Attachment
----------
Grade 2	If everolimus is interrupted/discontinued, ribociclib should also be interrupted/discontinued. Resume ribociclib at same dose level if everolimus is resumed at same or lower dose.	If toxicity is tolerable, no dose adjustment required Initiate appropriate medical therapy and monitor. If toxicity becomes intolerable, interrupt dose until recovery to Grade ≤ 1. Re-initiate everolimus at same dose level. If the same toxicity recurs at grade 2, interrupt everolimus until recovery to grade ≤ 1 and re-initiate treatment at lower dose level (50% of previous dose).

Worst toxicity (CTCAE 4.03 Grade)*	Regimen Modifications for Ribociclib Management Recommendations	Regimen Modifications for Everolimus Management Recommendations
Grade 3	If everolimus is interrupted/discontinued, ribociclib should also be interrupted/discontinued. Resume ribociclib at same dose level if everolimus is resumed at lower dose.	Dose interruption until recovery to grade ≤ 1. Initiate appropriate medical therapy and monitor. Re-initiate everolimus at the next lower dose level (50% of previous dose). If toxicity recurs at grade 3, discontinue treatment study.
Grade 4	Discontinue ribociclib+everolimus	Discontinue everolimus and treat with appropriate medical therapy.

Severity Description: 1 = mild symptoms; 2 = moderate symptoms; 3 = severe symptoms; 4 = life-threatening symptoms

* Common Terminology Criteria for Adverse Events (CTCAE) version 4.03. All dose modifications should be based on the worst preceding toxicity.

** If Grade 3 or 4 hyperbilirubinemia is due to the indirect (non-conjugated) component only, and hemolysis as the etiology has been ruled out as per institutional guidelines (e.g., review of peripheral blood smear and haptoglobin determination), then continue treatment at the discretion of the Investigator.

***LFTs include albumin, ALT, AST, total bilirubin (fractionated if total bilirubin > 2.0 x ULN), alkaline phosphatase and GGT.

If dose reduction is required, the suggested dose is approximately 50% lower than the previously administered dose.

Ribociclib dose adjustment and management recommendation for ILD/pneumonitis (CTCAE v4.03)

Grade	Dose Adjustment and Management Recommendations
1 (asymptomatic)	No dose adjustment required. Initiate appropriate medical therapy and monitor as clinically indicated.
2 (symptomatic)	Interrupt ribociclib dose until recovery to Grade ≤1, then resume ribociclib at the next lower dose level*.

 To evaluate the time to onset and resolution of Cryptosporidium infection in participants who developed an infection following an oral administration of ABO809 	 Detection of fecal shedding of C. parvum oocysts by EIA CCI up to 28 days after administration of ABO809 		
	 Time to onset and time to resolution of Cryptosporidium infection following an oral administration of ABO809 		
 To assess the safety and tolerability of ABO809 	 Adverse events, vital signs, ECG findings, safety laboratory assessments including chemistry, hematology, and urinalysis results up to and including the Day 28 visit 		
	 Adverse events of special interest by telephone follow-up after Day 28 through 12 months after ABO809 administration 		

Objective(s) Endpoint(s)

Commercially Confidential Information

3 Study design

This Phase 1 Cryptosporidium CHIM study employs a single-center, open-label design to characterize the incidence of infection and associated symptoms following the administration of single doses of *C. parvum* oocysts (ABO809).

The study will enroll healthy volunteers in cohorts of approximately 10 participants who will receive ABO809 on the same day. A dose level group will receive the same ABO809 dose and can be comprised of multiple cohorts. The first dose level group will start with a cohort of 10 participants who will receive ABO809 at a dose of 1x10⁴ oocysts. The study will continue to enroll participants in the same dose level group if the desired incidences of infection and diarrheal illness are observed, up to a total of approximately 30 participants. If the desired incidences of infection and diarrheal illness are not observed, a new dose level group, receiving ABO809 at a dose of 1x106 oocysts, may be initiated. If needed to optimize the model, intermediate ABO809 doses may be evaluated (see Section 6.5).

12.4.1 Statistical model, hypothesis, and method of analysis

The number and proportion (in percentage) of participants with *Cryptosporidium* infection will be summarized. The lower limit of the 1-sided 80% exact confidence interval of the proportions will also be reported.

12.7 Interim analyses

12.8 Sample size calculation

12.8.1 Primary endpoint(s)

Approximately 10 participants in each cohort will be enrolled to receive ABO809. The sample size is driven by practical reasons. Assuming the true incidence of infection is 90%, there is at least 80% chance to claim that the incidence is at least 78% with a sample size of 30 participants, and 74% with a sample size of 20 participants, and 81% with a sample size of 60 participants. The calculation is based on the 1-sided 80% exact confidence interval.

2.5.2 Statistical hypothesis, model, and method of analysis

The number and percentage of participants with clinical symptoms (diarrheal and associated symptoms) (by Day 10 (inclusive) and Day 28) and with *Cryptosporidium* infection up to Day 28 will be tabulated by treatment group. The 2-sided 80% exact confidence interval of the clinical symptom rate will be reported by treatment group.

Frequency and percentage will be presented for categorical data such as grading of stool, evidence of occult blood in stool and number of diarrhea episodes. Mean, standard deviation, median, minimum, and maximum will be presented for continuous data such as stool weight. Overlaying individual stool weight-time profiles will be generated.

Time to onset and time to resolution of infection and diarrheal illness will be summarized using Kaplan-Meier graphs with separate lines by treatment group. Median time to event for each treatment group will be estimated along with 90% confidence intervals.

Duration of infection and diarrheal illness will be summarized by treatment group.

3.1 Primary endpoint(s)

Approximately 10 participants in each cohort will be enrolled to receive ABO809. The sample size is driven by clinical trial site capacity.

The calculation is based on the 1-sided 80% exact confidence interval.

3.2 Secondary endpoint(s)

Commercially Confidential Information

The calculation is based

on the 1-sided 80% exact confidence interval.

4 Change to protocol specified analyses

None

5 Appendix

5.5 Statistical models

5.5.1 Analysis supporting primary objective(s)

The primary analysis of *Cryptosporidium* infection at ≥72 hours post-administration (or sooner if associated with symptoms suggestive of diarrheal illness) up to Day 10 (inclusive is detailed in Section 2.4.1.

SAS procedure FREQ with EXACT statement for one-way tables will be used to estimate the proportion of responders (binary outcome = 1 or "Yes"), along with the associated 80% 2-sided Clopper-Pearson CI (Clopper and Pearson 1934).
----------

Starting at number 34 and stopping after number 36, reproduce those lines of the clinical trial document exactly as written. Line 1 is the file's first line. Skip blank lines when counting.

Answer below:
3.1 Primary endpoint(s)

Approximately 10 participants in each cohort will be enrolled to receive ABO809. The sample size is driven by clinical trial site capacity.

The calculation is based on the 1-sided 80% exact confidence interval.